AP ImagesNext month, Turkmenistan, Central Asia's most closed society, will hold an election for president. There's no secret who will win—current tyrant Gurbanguly Berdimuhamedov—but the field of candidates has grown unexpectedly large. Is an exciting election in the works?
Probably not. Of the candidates currently running against Berdimuhamedov, none look likely to garner even statistically relevant support or votes. Berdimuhamedov, a dentist by trade, was swept to power after Turkmenistan's previous president, Sapurmurat Niyazov, died. That death sparked some truly bizarre commentary in the west, including speculation that the country would collapse violently as elites battled for control of limited resources. There was no clear succession plan, even if the head of the Parliament was meant to be the interim president.
That never happened. Instead, Turkmeni elites quietly negotiated a new status quo by putting Berdimuhamedov in charge, then presented that to the world six weeks as an election in fait accompli (he got 89% of the vote). A year later, in 2008, Turkmenistan held an election for its majlis, or Parliament, which heralded a surprise 94% turnout. Put simply, normal countries simply do not have elections like this. Turkmenistan's elections are so obviously fraudulent that the OSCE declines to even monitor them, since there's nothing to monitor. So why, then, would Turkmenistan create the sham of a crowded election field with so many candidates?
That's the question that is preoccupying Turkmenistan watchers as the February 12 elections approach. A video leaked last month by RFE/RL shows a deranged-looking Berdimuhamedov berating his subordinates like children and insulting Turkey, whose companies are some of the only private businesses operating in the country (his remarks have sparked a minor uproar in the Turkish blogosphere).
From the few hints that have escaped the country's intense censorship regime, there is widespread discontent about the election (those who have spoken out have faced government harassment), even though this is only the second time there's even been a multi-candidate election in the country's 20 years of independence. Berdimuhamedov didn't even register to participate as a candidate until this month, though his decision to officially participate surprised no one.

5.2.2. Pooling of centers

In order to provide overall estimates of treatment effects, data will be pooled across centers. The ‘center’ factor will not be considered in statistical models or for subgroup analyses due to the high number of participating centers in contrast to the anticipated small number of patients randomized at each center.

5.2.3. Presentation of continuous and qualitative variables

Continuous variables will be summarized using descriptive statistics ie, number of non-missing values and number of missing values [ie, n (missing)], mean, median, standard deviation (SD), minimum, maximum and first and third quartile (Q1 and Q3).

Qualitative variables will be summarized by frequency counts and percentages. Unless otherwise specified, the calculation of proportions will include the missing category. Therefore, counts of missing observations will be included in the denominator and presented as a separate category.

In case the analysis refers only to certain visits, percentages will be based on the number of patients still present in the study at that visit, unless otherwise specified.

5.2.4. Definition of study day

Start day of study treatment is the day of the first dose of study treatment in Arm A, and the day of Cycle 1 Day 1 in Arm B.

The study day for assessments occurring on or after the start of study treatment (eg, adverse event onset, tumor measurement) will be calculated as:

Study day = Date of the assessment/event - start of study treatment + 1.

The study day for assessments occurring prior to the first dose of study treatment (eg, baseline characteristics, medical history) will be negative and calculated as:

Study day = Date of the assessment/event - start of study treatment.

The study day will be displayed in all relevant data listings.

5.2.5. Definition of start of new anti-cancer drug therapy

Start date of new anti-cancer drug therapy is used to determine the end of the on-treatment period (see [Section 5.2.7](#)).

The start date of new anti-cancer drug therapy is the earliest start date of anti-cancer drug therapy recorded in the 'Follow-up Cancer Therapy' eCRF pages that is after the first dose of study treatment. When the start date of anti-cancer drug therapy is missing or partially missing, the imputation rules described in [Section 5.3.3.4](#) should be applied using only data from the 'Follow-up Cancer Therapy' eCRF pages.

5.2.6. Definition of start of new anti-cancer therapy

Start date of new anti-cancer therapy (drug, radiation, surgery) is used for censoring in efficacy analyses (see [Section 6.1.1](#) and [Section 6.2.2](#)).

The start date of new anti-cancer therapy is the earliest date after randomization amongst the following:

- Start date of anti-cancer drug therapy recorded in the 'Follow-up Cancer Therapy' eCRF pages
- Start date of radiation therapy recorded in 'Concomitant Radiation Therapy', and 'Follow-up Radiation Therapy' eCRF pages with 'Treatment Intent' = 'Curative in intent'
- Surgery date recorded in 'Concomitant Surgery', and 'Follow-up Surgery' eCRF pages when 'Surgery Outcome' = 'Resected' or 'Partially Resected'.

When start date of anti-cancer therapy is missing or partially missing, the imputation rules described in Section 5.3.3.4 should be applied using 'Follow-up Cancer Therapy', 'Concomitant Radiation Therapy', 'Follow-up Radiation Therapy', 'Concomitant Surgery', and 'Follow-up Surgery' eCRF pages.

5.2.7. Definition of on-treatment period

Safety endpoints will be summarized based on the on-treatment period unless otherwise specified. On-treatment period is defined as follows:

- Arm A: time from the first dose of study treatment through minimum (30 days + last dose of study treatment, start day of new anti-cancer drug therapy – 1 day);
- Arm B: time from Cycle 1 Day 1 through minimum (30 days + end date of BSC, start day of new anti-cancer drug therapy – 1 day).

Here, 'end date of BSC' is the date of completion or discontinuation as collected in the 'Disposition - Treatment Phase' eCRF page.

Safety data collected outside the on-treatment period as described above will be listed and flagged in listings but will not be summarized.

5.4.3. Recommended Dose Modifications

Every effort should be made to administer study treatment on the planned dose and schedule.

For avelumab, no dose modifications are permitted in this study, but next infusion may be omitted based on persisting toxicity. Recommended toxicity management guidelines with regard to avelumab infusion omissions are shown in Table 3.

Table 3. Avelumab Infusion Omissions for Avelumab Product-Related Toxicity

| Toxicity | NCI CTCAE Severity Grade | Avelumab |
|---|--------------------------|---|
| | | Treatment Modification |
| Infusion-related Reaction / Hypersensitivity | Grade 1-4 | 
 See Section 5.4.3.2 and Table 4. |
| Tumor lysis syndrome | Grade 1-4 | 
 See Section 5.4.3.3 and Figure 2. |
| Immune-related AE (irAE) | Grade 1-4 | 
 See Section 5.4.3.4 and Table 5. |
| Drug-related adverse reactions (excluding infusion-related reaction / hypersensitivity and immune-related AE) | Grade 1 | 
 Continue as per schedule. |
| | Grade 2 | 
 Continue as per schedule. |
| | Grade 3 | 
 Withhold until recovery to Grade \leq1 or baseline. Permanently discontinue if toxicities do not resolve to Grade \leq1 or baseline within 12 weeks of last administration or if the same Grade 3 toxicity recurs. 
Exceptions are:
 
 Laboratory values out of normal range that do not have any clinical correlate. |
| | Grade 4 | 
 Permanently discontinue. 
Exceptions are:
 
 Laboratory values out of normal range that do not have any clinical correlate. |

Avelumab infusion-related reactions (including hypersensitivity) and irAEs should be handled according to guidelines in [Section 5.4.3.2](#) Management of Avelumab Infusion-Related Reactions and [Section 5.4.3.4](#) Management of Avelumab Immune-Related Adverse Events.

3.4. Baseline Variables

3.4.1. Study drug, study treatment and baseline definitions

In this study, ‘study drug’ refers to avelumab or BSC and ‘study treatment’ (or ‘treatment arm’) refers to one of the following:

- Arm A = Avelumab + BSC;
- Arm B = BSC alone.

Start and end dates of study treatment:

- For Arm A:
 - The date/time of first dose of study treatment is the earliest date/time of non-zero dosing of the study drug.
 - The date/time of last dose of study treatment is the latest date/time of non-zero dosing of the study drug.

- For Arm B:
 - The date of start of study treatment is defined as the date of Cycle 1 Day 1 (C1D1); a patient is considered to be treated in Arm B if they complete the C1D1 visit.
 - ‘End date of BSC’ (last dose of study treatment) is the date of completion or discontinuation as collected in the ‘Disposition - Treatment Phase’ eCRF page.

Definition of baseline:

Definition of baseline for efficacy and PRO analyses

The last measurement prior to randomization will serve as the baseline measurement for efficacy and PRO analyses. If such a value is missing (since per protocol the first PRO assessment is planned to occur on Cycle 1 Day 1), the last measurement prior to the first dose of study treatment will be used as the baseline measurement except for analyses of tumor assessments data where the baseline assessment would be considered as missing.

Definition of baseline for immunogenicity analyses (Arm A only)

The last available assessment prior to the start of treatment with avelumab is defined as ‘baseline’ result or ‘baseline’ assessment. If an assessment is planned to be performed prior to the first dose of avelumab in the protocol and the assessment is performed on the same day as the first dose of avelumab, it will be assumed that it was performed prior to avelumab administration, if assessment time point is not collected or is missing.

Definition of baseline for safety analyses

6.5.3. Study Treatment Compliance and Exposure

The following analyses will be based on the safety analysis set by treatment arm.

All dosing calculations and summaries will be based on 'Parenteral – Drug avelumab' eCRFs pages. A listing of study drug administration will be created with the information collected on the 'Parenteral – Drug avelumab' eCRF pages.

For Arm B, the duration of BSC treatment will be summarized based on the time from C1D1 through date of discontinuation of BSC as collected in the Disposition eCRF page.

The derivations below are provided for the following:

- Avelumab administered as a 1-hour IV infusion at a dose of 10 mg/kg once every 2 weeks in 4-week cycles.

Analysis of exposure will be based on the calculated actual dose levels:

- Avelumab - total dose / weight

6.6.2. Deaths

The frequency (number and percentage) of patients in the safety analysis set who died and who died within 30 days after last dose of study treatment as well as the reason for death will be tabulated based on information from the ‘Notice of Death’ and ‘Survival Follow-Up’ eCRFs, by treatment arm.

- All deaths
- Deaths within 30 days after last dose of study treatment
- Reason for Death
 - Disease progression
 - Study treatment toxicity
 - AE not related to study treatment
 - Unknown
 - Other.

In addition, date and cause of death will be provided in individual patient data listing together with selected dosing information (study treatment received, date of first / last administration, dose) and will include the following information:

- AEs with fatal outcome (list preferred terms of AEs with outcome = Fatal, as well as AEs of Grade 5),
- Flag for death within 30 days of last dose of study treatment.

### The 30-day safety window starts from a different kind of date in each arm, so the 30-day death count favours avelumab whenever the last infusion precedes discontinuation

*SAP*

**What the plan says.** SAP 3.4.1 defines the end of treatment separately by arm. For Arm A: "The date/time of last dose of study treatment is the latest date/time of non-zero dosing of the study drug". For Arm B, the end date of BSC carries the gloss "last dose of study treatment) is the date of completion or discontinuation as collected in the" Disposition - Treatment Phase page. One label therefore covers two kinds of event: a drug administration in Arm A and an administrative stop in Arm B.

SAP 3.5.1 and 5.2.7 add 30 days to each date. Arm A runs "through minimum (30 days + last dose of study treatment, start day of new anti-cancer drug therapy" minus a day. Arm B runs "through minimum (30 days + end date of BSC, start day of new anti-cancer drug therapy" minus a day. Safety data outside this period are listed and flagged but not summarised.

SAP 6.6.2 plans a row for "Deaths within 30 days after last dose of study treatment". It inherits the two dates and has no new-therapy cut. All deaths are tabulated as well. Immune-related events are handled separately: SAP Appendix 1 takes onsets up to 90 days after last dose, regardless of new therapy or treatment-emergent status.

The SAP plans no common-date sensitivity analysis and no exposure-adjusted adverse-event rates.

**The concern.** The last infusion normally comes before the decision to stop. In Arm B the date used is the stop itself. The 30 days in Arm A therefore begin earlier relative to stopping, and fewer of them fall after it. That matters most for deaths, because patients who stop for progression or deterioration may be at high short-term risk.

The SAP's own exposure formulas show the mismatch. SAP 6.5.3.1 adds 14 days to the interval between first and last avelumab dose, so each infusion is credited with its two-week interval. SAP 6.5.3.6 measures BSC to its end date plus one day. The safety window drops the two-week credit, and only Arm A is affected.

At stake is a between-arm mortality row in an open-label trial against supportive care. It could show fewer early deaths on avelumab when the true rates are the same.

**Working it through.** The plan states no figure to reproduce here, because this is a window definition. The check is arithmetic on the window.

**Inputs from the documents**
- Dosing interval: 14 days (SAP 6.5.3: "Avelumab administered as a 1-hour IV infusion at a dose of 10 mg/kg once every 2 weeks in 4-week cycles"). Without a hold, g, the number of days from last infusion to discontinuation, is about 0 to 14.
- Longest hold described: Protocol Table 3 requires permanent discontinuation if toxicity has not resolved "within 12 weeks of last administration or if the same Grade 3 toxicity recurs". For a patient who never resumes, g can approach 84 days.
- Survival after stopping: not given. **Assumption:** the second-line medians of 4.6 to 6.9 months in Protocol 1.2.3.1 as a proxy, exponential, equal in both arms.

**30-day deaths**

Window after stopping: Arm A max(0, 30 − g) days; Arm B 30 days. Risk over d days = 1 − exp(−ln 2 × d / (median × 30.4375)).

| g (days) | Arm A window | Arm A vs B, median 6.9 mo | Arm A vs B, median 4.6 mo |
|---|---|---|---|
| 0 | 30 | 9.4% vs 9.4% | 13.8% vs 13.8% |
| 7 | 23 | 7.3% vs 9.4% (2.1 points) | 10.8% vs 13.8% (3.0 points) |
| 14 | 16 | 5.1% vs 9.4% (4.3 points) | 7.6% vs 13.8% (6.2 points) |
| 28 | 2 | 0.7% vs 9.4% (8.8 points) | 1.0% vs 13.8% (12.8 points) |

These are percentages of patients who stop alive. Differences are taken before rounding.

Inexplicably, Berdimuhamedov seems determined to proceed with the trappings of a normal election no one will acknowledge as such. At this point, the only question is what percentage of the vote he will choose to accept. Other Central Asian dictators have not shied away from impossible margins, such as Nursultan Nazarbayev in Kazakhstan (95 percent) and Islom Karimov in Uzbekistan ( 88 percent). Wll Berdimuhamedov meet or beat his 89 percent from 2007? Will he go higher, to lend the appearance of inevitability to his oppressive regime? Or will he go lower, to try to create the false sense of political dynamism?
It is the ambiguity over such bizarre questions—literally how much effort will a tyrant go to create the illusion of choice for his renewal of power—that makes studying Central Asia so surreal and fascinating. The fate of Turkemenistan has global implications. Its geography, nestled between the Caspian Sea, Iran, Afghanistan, and Russia and Kazakhstan to the north, give it strategic importance, even if its official neutrality limits what actually happens politically.
Turkmenistan is a major global producer of natural gas and is exporting an increasing amount via an enormous pipeline to China. It was at the center of Unocal's plans to build an oil pipeline across Afghanistan in the 1990s, a distant dream still kept alive by the Asia Development Bank.
It is an important country, in other words, even if the eccentricity of its leaders prompt some to discount what happens there. Next month's election won't really change anything—the status quo will continue there as it always has—but it will give us, for just a few moments, a glimpse into how Berdimuhamedov considers himself a part of Turkmeni life.
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